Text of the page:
If we are ever going to obtain a conservative majority within the House GOP Conference, we must utilize our most conservative districts. While it would be nice to knock off the red district statists in primaries, the easiest way to pick up a seat is through a vacancy. Today, Jo Bonner just gave us such an opportunity by announcing his plan to resign from this conservative Alabama seat based in Mobile.
During the past Congress, Bonner scored a -38.5 on our index, the seventh lowest score in the party. Here is what I wrote last year on Bonner in a piece advocating for the replacement of the entire state House delegation sans Mo Brooks:
He was elected to the House in 2002 during a good Republican year, and has held his seat for five terms.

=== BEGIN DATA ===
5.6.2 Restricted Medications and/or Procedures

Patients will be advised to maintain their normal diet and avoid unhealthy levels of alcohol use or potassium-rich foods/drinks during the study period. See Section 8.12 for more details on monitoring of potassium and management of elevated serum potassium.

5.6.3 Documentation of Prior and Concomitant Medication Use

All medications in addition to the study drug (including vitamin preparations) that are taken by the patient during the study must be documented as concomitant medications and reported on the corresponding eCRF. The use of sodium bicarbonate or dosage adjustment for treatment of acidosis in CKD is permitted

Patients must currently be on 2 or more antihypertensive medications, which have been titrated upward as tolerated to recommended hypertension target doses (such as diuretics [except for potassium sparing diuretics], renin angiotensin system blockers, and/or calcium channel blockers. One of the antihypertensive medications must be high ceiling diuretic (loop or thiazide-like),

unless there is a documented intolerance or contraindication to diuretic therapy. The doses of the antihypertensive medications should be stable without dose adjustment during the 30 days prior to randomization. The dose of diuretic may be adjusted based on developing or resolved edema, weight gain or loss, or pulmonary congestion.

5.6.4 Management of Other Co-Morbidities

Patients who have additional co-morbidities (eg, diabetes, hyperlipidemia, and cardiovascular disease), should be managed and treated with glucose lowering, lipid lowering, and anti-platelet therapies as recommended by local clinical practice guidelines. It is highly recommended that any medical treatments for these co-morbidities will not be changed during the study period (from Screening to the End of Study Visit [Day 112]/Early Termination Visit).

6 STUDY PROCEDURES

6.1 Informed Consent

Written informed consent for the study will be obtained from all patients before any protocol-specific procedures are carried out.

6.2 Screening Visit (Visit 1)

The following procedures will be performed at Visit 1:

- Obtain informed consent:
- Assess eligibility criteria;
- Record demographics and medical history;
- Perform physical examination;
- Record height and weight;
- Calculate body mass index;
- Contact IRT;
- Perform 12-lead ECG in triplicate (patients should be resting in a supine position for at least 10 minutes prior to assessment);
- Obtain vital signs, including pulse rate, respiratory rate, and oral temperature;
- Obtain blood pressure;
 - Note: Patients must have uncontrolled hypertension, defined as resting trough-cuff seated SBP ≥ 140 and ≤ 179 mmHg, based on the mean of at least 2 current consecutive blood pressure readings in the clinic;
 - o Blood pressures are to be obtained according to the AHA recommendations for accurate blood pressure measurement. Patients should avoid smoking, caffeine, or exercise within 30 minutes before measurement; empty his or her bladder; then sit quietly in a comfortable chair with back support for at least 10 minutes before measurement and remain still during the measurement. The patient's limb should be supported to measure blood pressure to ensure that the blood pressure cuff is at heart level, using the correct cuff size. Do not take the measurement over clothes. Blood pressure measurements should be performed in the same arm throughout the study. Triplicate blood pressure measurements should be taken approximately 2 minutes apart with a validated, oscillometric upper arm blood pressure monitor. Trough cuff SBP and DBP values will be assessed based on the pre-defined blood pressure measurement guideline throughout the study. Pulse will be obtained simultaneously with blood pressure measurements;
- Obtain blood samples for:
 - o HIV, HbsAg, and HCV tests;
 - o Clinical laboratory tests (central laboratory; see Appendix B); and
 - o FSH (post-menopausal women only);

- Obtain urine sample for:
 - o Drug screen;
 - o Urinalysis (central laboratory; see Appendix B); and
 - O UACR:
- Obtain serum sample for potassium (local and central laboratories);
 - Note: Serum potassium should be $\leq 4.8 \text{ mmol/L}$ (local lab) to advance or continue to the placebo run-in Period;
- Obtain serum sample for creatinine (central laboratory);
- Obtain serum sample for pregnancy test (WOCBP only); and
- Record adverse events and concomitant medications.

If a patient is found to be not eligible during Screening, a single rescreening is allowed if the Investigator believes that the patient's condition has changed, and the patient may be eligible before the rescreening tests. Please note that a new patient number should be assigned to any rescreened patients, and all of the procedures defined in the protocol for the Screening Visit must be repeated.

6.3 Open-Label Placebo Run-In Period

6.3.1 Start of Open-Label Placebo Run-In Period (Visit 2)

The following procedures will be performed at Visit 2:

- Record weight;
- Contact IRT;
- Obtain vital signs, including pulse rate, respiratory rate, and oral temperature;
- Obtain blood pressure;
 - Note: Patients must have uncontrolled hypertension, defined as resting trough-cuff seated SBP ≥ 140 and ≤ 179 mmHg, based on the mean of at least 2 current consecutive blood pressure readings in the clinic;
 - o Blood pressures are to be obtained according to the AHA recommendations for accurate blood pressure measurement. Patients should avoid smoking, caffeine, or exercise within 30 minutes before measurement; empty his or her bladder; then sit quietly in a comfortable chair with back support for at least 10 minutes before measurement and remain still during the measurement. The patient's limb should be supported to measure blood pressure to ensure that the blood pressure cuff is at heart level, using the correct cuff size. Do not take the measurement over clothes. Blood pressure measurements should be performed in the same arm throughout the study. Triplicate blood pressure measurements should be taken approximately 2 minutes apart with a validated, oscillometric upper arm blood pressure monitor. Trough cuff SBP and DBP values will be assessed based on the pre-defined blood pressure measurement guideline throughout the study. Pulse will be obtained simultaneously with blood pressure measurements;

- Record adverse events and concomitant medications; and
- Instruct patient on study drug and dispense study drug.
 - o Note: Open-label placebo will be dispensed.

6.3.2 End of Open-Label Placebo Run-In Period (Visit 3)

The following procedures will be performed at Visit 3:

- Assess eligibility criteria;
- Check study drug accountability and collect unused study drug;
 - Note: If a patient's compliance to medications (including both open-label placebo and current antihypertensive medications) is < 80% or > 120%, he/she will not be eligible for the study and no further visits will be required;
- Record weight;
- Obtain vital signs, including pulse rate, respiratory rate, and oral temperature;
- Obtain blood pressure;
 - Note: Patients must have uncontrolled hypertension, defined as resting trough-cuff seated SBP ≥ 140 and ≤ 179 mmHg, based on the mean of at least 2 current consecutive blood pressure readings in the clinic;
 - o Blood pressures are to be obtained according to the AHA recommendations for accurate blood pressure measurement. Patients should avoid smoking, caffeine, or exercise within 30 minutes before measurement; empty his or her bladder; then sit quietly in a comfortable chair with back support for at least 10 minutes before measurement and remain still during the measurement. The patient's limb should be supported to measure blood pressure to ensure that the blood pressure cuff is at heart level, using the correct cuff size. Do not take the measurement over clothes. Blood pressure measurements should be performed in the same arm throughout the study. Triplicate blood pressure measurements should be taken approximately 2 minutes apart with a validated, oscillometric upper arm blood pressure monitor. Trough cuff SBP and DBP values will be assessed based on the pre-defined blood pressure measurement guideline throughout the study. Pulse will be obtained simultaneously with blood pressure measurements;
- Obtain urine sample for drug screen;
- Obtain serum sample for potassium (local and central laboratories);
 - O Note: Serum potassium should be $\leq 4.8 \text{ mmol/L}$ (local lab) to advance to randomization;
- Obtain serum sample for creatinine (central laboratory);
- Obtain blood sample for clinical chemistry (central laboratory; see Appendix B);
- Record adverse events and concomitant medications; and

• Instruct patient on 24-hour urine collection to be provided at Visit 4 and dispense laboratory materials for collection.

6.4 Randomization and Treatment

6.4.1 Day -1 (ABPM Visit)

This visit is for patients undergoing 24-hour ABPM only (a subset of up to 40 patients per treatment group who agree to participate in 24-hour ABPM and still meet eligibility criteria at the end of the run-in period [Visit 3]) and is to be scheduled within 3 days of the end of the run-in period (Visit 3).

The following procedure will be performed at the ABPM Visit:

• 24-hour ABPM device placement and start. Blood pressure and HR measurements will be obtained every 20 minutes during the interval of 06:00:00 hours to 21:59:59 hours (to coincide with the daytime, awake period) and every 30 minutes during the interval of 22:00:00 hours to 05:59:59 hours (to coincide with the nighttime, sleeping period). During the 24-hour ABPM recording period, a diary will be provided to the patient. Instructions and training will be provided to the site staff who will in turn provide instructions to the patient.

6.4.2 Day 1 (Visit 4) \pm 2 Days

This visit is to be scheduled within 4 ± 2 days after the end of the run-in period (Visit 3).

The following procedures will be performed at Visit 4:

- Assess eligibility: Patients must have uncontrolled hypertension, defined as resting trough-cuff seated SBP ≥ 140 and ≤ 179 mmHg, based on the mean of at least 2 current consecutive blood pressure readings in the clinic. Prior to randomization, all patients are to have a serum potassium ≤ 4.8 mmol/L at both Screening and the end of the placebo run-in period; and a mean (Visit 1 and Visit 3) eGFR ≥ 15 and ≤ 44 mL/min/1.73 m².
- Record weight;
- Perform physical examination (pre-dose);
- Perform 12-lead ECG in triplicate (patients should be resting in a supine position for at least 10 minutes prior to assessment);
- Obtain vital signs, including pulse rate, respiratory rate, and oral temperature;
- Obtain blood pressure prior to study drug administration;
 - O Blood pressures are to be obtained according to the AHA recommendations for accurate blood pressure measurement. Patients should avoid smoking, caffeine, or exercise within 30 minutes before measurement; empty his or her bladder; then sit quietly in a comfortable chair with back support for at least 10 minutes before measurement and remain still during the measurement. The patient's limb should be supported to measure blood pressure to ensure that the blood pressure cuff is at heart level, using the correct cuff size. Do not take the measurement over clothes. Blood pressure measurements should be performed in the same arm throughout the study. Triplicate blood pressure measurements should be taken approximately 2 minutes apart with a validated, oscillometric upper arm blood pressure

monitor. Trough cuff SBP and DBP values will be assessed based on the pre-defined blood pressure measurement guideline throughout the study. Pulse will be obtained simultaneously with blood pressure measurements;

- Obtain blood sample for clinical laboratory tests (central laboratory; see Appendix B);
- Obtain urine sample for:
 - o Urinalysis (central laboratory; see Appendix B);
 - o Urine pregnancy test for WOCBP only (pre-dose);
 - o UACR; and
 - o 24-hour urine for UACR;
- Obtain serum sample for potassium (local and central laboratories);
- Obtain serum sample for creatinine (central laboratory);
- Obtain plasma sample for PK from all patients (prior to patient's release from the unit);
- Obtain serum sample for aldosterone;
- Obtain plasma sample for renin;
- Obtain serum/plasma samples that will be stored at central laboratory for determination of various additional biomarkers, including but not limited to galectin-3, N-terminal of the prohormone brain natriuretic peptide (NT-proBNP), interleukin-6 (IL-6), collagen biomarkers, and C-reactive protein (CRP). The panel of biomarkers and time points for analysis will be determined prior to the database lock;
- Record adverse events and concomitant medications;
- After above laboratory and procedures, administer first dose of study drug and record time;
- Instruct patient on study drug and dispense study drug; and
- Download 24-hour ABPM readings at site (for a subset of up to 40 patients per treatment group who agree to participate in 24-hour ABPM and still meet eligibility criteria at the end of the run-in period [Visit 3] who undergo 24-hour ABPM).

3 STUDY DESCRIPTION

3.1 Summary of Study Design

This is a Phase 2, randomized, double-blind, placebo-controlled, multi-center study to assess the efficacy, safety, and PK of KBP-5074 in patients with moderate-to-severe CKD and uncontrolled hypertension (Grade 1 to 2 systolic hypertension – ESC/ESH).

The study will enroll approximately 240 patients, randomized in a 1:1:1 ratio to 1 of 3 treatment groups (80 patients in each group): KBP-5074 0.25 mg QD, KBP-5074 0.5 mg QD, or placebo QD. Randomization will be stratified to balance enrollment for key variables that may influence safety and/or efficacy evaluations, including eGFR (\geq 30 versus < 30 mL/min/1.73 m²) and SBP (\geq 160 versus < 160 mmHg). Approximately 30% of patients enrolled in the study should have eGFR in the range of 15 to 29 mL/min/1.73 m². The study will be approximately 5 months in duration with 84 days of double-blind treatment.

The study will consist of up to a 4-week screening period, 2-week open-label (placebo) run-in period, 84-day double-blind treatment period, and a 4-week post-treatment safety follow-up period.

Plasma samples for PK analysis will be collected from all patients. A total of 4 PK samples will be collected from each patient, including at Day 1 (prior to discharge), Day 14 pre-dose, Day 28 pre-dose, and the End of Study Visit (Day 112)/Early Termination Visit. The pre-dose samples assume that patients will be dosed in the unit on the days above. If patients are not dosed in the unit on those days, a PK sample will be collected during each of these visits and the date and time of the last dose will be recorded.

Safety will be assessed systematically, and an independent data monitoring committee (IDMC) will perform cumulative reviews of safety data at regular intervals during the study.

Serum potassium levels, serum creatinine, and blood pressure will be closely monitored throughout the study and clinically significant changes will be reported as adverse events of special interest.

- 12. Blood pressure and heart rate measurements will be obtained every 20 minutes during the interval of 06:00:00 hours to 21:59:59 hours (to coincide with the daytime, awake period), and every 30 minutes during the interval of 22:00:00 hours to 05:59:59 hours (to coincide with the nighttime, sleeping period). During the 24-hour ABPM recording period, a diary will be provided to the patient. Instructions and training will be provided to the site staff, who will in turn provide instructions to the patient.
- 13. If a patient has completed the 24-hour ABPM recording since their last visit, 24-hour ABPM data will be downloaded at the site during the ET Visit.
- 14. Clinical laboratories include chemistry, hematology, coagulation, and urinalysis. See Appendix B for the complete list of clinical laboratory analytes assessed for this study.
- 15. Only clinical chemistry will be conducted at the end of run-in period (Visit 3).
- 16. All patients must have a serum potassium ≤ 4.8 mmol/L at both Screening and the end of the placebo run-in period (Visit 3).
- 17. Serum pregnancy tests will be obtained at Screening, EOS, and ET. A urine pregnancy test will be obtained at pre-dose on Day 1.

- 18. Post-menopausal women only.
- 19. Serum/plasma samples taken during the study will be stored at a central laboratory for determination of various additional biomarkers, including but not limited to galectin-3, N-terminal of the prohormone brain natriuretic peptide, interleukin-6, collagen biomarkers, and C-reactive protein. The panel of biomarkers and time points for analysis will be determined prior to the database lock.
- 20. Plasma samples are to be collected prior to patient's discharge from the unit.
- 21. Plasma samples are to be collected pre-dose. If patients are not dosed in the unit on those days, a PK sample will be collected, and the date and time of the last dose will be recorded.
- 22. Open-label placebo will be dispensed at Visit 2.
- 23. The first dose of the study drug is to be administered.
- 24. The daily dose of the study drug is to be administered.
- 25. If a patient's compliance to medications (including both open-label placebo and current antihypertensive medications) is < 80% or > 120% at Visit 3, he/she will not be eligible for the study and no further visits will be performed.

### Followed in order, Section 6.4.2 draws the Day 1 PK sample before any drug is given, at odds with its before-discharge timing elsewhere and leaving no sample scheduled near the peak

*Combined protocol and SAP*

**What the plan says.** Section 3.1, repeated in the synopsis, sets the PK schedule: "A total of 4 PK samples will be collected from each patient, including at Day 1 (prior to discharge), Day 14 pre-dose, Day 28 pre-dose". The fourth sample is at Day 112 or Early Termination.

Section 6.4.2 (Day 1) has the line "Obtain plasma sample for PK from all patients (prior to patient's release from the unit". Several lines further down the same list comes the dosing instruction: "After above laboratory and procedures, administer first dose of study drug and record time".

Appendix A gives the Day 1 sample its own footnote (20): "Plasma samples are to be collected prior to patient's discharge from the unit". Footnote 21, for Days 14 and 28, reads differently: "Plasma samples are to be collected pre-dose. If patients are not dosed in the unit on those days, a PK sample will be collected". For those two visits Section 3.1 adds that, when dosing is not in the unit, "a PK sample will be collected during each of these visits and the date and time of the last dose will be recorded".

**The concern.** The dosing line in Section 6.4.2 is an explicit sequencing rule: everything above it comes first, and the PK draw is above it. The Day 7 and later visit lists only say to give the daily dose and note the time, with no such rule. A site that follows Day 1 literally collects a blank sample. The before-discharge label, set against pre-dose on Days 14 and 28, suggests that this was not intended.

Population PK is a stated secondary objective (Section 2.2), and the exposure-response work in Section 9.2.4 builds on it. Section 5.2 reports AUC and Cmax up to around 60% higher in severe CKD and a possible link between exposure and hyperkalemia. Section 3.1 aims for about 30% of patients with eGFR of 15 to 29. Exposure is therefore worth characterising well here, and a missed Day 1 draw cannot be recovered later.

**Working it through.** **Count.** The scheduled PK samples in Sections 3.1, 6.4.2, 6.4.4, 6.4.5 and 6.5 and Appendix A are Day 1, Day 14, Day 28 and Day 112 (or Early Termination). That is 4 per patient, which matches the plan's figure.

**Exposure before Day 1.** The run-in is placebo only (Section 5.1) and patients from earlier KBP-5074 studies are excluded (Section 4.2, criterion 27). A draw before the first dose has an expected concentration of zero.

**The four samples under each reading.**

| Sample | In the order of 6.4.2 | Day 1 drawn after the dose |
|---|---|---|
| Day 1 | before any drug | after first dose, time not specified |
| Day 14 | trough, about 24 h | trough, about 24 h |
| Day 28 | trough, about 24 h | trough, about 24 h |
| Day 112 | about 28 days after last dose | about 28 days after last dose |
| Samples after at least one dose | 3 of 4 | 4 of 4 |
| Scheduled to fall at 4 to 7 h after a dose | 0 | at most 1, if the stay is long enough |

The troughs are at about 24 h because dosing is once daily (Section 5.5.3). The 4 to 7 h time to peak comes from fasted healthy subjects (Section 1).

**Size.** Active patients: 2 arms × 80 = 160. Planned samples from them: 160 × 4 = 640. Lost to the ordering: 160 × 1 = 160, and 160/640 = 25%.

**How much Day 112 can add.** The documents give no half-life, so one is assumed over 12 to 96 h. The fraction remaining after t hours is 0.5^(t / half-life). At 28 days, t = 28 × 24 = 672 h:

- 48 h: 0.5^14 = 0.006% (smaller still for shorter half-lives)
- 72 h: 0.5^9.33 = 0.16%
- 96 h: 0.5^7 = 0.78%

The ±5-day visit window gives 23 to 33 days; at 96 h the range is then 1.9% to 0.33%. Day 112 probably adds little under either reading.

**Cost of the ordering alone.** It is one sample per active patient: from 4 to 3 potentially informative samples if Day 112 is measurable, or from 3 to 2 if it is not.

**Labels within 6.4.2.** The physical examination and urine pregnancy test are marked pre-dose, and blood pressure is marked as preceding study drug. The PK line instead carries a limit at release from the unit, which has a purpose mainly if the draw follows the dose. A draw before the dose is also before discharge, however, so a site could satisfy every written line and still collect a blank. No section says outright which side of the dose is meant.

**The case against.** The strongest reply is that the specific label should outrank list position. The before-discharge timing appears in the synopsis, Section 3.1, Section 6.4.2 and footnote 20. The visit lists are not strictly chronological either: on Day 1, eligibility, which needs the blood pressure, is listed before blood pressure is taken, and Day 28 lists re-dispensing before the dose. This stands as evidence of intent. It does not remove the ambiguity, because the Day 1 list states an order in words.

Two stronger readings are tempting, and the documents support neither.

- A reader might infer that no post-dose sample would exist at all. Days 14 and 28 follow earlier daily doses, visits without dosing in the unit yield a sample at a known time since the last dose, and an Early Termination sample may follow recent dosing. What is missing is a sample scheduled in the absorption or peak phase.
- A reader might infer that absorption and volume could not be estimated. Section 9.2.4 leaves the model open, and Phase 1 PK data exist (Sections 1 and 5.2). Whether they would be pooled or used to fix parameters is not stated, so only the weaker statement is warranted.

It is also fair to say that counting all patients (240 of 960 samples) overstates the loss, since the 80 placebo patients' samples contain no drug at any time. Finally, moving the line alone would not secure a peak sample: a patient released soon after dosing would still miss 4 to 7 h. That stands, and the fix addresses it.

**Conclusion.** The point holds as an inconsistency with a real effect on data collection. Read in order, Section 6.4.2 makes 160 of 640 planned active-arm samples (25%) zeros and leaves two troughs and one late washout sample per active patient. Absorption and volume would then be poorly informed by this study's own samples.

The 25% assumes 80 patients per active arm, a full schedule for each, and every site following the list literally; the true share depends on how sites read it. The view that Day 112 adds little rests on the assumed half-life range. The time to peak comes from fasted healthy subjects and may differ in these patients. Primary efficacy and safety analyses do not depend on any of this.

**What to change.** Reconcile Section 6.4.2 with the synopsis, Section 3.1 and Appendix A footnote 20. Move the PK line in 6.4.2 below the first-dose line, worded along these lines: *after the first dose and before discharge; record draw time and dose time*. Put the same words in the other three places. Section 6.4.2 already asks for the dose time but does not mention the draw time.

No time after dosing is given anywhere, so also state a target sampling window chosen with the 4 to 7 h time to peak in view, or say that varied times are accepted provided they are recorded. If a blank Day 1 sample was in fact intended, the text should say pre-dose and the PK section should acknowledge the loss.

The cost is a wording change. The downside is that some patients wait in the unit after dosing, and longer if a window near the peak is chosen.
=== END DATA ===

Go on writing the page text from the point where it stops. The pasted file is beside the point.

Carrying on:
While conservatives cheered on the effort to keep the GOP pledge by cutting $100 billion from the 2011 budget, this member deemed it “misguided.”
This member is one of those who used his membership with the Republican Study Committee as a means of concealing his affinity for big-government from his conservative constituents. After years of voting against every single RSC proposal, and after realizing that the group would not roll over and genuflect before leadership, he summarily terminated his membership.
Throughout his career, he has been a reliable vote for CAFE standards, ethanol, and all sort of subsidies.
No – he doesn’t represent a Democrat-leaning district in the northeast, even though he scored a dismal 54% on the Heritage Action Scorecard. He represents an R+14 district in this staunch conservative state. In fact, it is such a conservative district that he faced no Democrat opponent in 2010. His nearest competition was from the Constitution Party.
Well, one down, four more to go.
We look forward to finding a comprehensive conservative to fill this red seat – one who is committed to challenging the current direction of the party leadership.
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